To decide which approach is best, we must inquire what the rationale for regulation is. Financial regulation serves numerous purposes, but most notably protection of consumers of financial services. Financial regulation is also intended to steer the economy in whichever direction the government desires. It can be used to control forex in the economy and to monitor liquidity. It can be used to enhance trade and to boost specific sectors in the economy. It may also be used for political ends.

Whichever approach is used, the regulator still has to grapple with the basis or the model of regulation. Regulating the sector could be based on the legal status of the institution. This means that an organization’s legal status determines the regulator which is tasked to oversee its activities. For example if the status is that of a bank, the regulator would be the Central Bank, if it is not a bank, another regulator would be appointed even if the services are akin to the workings of a bank. Regulating the sector institutionally offers convenience and a sense of control which is advantageous to the regulator only. As alluded to earlier, the similarity in function of institutions could mean that an institution could have the identity of one or more institutions. It can be firmly suggested that an institution which offers insurance and banking or quasi – banking services should obtain a license from the Central Bank and from the insurance regulator, or a telecom which accepts deposits and extends credit should be regulated by the Central Bank in addition to the regulator for telecoms. The pandemonium that could result from this is quite obvious and businesses would resist this.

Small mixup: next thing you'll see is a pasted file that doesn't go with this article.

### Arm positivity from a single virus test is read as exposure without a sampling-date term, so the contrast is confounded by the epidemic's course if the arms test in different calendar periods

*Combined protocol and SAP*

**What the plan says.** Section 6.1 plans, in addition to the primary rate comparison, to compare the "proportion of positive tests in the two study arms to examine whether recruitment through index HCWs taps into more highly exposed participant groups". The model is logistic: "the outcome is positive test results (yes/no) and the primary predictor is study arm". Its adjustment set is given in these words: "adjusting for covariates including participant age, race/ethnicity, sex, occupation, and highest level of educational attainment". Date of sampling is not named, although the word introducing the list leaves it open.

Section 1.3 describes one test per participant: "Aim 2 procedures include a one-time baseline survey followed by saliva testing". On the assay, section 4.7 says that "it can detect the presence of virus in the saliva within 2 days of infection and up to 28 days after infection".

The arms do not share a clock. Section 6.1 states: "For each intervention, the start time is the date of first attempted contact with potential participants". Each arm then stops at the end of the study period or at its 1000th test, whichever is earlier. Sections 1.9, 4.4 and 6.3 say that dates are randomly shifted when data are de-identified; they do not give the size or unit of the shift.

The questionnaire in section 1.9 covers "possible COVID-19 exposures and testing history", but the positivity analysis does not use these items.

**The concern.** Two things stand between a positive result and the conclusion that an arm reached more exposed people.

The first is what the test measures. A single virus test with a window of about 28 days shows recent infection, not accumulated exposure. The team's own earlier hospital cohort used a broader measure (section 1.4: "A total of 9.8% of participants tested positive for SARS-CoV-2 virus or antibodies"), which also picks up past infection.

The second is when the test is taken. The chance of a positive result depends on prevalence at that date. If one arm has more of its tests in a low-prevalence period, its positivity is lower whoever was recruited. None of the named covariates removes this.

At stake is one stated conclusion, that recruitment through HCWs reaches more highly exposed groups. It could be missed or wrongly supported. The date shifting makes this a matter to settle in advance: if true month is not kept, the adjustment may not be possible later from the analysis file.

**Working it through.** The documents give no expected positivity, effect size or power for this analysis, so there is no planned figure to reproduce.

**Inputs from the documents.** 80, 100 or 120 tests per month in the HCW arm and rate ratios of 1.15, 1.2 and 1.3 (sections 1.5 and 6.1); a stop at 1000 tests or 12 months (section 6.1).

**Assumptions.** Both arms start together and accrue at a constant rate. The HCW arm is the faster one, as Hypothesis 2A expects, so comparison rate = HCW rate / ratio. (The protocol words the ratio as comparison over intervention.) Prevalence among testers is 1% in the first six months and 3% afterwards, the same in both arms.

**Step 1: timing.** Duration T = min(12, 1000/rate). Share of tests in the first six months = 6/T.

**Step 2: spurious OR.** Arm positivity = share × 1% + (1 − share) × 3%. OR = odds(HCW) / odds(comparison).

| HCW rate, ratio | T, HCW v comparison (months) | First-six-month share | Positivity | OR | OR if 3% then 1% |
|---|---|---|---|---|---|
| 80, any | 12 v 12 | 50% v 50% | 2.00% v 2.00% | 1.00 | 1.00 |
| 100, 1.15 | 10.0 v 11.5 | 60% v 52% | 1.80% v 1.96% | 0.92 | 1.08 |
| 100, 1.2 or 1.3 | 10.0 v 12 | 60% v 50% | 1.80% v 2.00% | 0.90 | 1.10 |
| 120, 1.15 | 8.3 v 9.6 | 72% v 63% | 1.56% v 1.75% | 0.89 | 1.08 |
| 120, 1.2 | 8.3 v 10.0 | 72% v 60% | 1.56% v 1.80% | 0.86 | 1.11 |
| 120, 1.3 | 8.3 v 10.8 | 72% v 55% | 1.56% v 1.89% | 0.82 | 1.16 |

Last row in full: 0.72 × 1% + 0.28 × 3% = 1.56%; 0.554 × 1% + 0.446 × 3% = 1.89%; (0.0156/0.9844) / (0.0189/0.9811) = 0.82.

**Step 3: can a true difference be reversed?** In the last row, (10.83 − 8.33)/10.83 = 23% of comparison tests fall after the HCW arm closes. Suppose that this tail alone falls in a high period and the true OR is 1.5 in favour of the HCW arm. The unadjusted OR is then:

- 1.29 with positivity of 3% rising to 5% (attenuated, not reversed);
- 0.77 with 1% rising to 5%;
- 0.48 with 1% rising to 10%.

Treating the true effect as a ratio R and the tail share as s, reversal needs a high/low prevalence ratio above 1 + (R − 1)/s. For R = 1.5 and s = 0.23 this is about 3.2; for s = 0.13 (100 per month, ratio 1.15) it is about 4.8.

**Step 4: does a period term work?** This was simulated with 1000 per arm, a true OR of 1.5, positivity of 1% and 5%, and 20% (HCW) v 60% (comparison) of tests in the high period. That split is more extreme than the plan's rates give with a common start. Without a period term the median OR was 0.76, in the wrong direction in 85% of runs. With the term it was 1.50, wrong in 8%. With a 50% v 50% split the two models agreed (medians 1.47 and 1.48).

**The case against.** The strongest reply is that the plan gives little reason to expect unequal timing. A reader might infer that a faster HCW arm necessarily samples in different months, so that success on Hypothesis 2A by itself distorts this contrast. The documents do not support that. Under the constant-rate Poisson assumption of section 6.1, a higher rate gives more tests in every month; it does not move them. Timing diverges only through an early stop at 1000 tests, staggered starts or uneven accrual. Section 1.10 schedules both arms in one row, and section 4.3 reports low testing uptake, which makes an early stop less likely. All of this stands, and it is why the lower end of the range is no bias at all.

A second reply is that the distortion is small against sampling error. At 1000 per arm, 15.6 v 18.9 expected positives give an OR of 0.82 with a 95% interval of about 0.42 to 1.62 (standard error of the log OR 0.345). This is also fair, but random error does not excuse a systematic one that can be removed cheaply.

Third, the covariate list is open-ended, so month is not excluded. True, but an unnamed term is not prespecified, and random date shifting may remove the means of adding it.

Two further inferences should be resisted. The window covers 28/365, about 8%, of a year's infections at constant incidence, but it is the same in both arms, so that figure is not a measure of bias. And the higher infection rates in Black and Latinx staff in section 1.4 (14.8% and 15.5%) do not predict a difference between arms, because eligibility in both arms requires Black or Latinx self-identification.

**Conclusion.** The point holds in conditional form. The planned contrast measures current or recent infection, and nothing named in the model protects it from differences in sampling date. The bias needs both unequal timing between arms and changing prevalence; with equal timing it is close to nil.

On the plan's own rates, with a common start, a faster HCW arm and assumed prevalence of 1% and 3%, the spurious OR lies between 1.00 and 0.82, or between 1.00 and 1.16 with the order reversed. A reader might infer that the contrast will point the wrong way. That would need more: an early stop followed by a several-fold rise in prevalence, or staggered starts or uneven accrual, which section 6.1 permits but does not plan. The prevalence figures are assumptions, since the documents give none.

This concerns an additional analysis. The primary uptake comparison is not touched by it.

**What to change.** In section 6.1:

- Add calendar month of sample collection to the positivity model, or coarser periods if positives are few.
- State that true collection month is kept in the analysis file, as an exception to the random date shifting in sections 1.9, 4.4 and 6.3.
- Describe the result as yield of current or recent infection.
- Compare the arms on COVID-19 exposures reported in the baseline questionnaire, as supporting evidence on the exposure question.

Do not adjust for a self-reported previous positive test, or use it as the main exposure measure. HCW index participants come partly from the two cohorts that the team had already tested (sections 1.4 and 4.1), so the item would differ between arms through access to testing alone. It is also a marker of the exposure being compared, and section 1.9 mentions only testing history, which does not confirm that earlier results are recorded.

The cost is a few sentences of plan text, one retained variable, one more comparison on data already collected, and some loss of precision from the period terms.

If regulation based on the legal status is not practical, then the business function could be the basis of regulation. Supervisory oversight should be determined by the business activities/functions that are being transacted without regard to the legal status. Therefore each type of business in an institution could have its own regulator. However this still presents a number of problems.

An integrated approach would be the preferred option. Under this approach, a single regulator offers oversight and business regulation for all sectors of financial services. This approach is efficient in a small market but maybe rendered useless in a rapidly growing economy. From a number of experts however, a unified regulator has been mooted as ideal to bring about consistency and uniformity. Uniformity however cannot be achieved when there are a number of local conditions to be taken into account, flexibility is required in order to accommodate all players.

There is no one size fits all approach, due care must be taken to accommodate different local conditions. Regulation is useful and in making this regulation, a case by case study looking into the actual need/changes of the financial sector as well as the rationale for regulating the sector will be useful in enabling a functional system.

Author, Henry Owen

Associate at Shonubi Musoke & Co.